I am facing a problem with bash alias in Kali linux. Let me tell from the beginning.

I want to set some command to save time from writing it again and again. So, I used

nano /.bash_aliases

and set a command line

alias up='sudo apt update && sudo apt full-upgrade'

then I press Ctrl+V and hit y then hit Enter. I closed the terminal and open it. When I put up and press enter it shows:

up: command not found

Then I searched for solution and find one telling to do this.

gedit .bashrc

In the .bashrc file this is written without any '#'

if [ -f ~/.bash_aliases ]; then
    . ~/.bash_aliases

Then I get into bash_aliases file with this command

gedit bash_aliases

And write this and save...

alias up='sudo apt update && sudo apt full-upgrade'

and close the terminal. In new terminal that same error happens. No command found. I have also do these in order to solve this problem:

  • reboot my pc

  • totally turned off and again turn on my pc

  • Try some random solutions like

     source ~/.bashrc
     bash -i -c my_alias

But I found the problem again and again. Here is a screen shot if I forgot to add any details. Thanks in advance. Screen Shot of error

  • 4
    Did you really edit /.bash_aliases or did you mean ~/.bash_aliases? What user did you edit the file as? You show a terminal where you are logged in as root. If you want this alias for root, why did you use sudo? Did you maybe not want it for root but for your regular user?
    – terdon
    Nov 8, 2021 at 11:53
  • 2
    You might want to read unix.meta.stackexchange.com/q/5360/4667 Nov 8, 2021 at 15:19
  • Kali Linux does not use bash by default. It uses zsh, which has its own set of initialization files. The file ~/.zshrc would be the one most relevant to this question.
    – Kusalananda
    Nov 8, 2021 at 17:20
  • 3
    let's start by noting that /.bash_aliases, ~/.bash_aliases, and bash_aliases (in any directory) are three different files. It's seldom useful to try a similar but different filename, or the same filename from a different directory. And based on the above comment, you might want to double-check which shell you're running. try echo "bash=$BASH_VERSION zsh=$ZSH_VERSION" and see what you get.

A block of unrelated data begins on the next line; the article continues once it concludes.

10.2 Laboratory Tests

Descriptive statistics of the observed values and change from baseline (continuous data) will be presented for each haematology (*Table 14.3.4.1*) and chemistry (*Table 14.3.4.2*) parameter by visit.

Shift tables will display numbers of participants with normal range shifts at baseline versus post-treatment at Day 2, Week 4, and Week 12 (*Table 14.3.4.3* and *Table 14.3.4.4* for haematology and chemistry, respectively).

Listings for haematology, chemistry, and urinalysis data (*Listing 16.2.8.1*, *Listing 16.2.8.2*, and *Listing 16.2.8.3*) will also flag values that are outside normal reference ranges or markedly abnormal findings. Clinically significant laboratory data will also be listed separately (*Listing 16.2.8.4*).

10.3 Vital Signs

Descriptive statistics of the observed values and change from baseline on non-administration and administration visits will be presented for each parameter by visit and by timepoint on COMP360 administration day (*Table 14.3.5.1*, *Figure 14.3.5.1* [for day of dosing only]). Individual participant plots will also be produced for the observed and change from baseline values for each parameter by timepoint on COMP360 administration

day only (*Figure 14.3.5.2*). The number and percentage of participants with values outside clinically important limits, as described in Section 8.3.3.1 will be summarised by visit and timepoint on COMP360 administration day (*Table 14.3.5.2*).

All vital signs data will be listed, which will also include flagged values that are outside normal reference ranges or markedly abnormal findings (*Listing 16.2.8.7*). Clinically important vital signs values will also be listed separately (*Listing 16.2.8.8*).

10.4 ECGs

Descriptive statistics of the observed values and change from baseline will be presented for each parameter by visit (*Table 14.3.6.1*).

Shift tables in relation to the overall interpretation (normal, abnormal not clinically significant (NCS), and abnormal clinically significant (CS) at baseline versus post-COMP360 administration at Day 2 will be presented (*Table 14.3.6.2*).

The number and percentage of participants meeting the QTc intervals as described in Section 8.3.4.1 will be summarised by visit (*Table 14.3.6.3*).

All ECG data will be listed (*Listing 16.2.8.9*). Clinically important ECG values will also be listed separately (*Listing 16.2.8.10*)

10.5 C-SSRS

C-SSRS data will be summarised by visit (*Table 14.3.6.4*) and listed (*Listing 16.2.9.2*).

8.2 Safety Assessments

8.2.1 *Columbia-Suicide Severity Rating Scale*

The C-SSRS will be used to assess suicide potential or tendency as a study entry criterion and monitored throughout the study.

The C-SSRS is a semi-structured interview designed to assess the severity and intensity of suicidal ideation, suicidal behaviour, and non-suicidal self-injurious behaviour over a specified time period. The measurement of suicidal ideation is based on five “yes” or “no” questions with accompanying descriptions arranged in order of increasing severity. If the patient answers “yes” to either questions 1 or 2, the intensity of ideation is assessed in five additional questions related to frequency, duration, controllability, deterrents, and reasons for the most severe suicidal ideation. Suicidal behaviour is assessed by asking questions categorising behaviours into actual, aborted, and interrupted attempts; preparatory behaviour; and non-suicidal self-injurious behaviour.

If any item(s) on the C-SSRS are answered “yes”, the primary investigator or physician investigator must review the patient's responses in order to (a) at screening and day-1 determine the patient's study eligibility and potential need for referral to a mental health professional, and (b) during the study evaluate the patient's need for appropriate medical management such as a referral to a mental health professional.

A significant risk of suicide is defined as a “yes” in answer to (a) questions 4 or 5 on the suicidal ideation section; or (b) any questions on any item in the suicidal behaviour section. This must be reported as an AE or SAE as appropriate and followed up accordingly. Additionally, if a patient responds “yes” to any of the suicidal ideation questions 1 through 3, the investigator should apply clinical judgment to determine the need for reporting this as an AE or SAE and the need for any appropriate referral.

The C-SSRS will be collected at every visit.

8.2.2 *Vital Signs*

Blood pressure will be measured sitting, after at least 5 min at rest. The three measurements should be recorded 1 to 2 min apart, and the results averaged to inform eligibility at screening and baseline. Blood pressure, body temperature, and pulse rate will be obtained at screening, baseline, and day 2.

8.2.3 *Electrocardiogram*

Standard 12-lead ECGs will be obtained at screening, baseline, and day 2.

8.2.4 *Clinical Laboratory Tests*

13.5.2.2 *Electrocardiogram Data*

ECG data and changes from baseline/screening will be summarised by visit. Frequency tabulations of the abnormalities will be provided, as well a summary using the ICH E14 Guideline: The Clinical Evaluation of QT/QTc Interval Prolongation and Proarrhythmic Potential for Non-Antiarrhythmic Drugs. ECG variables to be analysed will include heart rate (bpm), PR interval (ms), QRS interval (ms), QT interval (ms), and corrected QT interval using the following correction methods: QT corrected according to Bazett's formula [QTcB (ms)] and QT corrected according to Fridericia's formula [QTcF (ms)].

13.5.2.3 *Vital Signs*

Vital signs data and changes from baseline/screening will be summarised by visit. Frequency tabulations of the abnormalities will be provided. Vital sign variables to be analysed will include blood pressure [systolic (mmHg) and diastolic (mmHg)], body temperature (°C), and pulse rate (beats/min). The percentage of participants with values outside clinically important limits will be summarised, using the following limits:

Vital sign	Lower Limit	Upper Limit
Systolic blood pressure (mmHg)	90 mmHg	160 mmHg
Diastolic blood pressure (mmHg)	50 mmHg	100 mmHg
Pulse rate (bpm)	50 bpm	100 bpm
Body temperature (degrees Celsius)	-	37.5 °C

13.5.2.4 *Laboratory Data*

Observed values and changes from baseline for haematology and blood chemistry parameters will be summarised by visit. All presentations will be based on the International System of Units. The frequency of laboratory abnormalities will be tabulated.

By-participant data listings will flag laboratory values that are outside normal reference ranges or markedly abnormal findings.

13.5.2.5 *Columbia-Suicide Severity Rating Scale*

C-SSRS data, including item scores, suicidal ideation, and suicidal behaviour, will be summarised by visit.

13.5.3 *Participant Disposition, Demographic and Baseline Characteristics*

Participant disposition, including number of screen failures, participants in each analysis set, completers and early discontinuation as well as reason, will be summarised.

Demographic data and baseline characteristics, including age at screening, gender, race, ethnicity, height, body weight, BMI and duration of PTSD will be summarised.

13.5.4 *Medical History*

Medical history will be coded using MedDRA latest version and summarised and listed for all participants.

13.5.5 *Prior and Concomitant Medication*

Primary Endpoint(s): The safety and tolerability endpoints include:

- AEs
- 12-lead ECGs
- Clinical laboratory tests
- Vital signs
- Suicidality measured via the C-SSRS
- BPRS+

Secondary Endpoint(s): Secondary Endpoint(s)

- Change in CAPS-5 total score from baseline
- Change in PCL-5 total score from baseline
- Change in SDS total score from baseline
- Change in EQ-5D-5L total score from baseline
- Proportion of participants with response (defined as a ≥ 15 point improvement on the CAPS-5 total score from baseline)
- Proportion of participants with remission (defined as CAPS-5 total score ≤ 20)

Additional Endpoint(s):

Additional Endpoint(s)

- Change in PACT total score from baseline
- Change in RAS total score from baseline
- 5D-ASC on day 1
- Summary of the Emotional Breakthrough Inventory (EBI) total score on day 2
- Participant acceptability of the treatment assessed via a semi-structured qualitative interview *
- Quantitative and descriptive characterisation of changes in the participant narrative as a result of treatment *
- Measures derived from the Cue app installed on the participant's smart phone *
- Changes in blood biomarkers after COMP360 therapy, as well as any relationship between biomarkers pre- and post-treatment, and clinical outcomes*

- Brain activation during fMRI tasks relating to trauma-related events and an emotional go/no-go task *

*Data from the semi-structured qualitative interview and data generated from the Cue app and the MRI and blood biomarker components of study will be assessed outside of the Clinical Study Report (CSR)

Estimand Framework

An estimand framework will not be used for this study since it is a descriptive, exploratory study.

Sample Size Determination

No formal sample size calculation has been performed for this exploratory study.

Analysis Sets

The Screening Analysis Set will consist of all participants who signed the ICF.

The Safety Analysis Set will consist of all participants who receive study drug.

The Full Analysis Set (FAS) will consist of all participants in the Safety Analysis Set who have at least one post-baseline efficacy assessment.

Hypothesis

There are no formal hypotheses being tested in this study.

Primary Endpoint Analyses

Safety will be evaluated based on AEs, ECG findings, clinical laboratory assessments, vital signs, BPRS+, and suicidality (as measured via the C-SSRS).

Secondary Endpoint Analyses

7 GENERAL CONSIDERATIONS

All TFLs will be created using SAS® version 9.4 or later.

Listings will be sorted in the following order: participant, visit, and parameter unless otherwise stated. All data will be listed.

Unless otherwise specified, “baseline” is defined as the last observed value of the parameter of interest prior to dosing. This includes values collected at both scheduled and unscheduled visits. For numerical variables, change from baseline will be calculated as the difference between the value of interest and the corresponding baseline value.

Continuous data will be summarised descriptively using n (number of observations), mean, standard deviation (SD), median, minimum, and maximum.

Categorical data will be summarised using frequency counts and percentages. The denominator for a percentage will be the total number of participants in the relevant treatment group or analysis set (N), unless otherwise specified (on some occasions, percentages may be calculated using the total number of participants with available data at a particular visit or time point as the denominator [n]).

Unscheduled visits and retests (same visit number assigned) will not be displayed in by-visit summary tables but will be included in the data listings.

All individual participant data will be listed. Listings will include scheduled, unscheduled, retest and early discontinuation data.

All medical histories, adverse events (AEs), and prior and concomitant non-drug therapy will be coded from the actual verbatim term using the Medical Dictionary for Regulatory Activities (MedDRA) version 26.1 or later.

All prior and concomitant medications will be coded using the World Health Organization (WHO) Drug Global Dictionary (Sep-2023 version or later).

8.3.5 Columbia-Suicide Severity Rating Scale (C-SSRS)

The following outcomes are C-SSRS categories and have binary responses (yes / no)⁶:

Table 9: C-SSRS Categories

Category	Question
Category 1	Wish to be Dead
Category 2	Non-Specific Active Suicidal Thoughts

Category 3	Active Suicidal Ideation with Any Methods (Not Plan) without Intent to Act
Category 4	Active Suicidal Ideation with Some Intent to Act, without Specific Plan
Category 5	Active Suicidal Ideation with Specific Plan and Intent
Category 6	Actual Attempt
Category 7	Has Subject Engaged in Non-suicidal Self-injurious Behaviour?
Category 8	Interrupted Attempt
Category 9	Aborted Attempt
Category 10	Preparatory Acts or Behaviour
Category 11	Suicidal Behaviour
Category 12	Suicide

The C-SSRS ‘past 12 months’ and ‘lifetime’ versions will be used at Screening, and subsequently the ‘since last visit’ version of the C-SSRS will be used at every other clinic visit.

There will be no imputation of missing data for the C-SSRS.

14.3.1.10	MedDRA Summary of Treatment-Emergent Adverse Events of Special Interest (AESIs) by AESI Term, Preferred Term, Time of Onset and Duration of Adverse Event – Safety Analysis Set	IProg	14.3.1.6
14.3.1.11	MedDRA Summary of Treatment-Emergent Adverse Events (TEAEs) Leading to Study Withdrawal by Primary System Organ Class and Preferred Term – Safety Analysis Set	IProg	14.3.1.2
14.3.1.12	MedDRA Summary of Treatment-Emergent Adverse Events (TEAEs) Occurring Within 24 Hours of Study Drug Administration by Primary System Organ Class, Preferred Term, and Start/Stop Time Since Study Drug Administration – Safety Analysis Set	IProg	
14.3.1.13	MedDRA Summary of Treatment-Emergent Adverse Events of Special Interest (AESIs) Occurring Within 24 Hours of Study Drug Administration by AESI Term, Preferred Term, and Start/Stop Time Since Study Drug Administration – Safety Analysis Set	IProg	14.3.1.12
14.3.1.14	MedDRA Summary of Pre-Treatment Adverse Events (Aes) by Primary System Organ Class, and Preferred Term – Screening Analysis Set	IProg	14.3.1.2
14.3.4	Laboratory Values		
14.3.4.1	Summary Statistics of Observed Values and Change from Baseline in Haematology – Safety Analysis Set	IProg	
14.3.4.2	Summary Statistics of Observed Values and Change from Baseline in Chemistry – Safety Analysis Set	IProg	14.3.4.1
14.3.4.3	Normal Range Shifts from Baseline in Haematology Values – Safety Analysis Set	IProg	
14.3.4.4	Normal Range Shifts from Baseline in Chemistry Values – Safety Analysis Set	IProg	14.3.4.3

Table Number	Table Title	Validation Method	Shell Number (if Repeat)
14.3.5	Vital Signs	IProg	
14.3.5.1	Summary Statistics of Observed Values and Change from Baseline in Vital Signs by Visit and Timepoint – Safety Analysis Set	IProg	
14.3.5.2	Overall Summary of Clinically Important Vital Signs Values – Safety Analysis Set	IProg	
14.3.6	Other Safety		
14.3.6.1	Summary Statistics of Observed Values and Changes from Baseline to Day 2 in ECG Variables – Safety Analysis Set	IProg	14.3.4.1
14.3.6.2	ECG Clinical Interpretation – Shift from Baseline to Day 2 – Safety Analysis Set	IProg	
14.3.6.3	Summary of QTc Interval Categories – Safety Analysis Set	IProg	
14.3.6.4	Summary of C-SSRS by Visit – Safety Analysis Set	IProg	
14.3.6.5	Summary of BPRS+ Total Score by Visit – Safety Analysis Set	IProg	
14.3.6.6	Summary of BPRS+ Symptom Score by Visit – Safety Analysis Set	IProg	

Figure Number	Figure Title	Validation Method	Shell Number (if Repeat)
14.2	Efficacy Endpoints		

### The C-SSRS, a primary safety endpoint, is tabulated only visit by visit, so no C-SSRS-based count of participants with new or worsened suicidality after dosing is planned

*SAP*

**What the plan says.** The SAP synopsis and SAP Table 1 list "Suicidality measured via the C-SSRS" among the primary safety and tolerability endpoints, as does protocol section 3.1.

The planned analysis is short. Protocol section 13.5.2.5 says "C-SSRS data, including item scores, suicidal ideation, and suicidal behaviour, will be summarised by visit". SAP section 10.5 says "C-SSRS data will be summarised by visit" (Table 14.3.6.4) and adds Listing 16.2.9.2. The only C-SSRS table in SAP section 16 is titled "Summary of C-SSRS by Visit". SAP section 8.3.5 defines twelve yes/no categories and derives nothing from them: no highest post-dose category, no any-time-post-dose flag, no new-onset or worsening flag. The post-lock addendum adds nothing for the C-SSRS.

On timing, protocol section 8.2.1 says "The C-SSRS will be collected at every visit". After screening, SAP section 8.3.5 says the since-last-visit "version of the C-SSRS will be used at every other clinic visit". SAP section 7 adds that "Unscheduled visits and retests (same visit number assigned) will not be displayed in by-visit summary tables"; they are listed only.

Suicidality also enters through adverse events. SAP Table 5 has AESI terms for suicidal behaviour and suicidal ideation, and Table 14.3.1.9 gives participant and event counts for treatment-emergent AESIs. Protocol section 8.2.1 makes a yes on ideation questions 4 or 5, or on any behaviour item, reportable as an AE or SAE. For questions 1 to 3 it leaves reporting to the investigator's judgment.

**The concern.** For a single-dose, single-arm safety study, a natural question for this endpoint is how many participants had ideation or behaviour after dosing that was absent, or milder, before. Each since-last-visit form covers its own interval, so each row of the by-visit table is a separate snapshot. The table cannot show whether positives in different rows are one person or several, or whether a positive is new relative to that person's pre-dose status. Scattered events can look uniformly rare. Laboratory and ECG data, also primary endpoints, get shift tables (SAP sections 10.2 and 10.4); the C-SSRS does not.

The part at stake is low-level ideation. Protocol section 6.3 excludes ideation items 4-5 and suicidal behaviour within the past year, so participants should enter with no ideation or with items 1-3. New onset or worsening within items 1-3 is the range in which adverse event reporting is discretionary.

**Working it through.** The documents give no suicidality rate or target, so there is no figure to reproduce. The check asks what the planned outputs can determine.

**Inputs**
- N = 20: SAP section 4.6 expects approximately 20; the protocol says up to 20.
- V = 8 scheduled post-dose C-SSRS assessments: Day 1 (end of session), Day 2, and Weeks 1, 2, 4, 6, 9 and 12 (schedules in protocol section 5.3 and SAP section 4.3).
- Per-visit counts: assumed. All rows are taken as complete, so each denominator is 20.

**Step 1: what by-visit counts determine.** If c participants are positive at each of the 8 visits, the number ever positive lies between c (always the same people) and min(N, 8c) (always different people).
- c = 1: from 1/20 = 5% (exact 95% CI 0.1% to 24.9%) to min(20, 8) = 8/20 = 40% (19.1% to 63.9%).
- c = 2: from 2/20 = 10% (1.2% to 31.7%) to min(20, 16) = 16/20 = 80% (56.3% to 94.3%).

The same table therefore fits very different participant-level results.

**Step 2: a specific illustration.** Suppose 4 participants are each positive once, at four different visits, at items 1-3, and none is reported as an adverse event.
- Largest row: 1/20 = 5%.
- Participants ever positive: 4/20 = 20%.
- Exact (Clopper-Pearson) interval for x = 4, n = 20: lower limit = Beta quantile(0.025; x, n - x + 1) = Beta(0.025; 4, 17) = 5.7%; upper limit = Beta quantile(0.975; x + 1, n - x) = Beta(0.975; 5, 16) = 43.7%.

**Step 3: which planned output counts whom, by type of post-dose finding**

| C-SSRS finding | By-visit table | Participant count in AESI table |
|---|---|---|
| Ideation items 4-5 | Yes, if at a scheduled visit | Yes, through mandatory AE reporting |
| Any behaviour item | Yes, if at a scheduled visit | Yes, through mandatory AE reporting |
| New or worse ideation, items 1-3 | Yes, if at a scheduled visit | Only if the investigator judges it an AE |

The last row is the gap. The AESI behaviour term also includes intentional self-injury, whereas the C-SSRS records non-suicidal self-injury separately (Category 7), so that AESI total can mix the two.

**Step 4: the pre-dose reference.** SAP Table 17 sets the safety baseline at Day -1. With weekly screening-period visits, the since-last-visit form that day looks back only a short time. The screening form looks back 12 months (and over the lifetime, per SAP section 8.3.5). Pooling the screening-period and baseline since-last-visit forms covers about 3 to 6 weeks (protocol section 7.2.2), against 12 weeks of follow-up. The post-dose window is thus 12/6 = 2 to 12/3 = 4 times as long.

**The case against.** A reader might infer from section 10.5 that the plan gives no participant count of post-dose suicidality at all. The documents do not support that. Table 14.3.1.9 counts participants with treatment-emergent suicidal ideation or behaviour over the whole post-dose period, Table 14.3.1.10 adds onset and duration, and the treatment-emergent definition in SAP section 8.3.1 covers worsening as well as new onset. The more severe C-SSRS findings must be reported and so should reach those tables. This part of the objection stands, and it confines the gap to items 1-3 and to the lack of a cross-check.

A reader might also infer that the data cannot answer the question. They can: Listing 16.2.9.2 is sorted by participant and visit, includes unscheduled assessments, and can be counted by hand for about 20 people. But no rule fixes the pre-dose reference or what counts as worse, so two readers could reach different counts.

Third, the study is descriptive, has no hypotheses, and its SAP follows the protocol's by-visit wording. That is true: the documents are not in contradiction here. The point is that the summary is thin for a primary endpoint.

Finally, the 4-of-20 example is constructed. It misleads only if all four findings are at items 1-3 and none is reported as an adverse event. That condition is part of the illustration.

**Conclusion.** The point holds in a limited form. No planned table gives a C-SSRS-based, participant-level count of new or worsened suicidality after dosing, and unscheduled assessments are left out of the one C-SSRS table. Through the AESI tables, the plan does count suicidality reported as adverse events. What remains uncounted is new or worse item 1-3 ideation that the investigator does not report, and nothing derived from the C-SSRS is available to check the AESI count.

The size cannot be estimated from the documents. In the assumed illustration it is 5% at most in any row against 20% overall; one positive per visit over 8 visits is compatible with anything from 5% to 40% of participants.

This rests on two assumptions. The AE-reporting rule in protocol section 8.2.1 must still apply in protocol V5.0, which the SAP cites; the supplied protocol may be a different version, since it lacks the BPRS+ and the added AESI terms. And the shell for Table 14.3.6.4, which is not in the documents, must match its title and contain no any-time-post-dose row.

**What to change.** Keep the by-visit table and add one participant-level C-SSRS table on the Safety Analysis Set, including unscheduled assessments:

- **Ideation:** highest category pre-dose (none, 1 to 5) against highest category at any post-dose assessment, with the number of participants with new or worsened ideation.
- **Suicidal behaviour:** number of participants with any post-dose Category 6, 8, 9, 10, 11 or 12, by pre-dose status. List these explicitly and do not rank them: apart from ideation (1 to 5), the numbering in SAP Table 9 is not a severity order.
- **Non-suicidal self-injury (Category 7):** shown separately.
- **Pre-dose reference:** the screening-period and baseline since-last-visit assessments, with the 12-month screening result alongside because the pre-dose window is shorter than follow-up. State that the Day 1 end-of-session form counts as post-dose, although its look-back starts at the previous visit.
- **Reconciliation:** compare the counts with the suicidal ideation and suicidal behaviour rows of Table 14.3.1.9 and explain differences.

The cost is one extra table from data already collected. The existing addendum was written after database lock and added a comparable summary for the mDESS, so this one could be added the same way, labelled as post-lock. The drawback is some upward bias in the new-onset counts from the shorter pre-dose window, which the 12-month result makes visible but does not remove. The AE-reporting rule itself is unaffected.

– ilkkachu
    Nov 8, 2021 at 20:58

1 Answer 1



if [ -f ~/.bash_aliases ]; then
    . ~/.bash_aliases
  • this means if there's a file with the name of .bash_aliases then source that file. The . in bash is the same as source, example: . .bash_aliases or source .bash_aliases,the same just a shortcut.
  • ~/ is a shortcut for your home directory, meaning, /home/agent/.You're sourcing in the root directory. That's why you are logged as root in the terminal. When you source ~/.bash_aliases nothing happens because you are sourcing a file that doesn't have your alias up.
source /home/agent/.bash_aliases


don't do it as root, do it as your user[agent]
a. remove the .bash_aliases from the root / directory

sudo rm /.bash_aliases 

b. open with gedit your file .bash_aliases at HOME DIRECTORY and notice the . in front of .bash_aliases

gedit /home/agent/.bash_aliases` #and add your alias
alias up='sudo apt update && sudo apt full-upgrade'

c. source file .bashrc and this will automatically source the .bash_aliases
(remember the if [-f ~/.bash_aliases]; then at the beginning?)

source /home/agent/.bashrc

d. you can check your aliases with the command alias -p

  • 1
    Just FYI: in general, . is preferred over source since . is the standard, portable, POSIX name for the command and source is a bashism. Of course, this isn't a problem here since we're discussing bash-specific files, but just so you know, source is the alias, and . the main command.
    – terdon
    Nov 10, 2021 at 11:34

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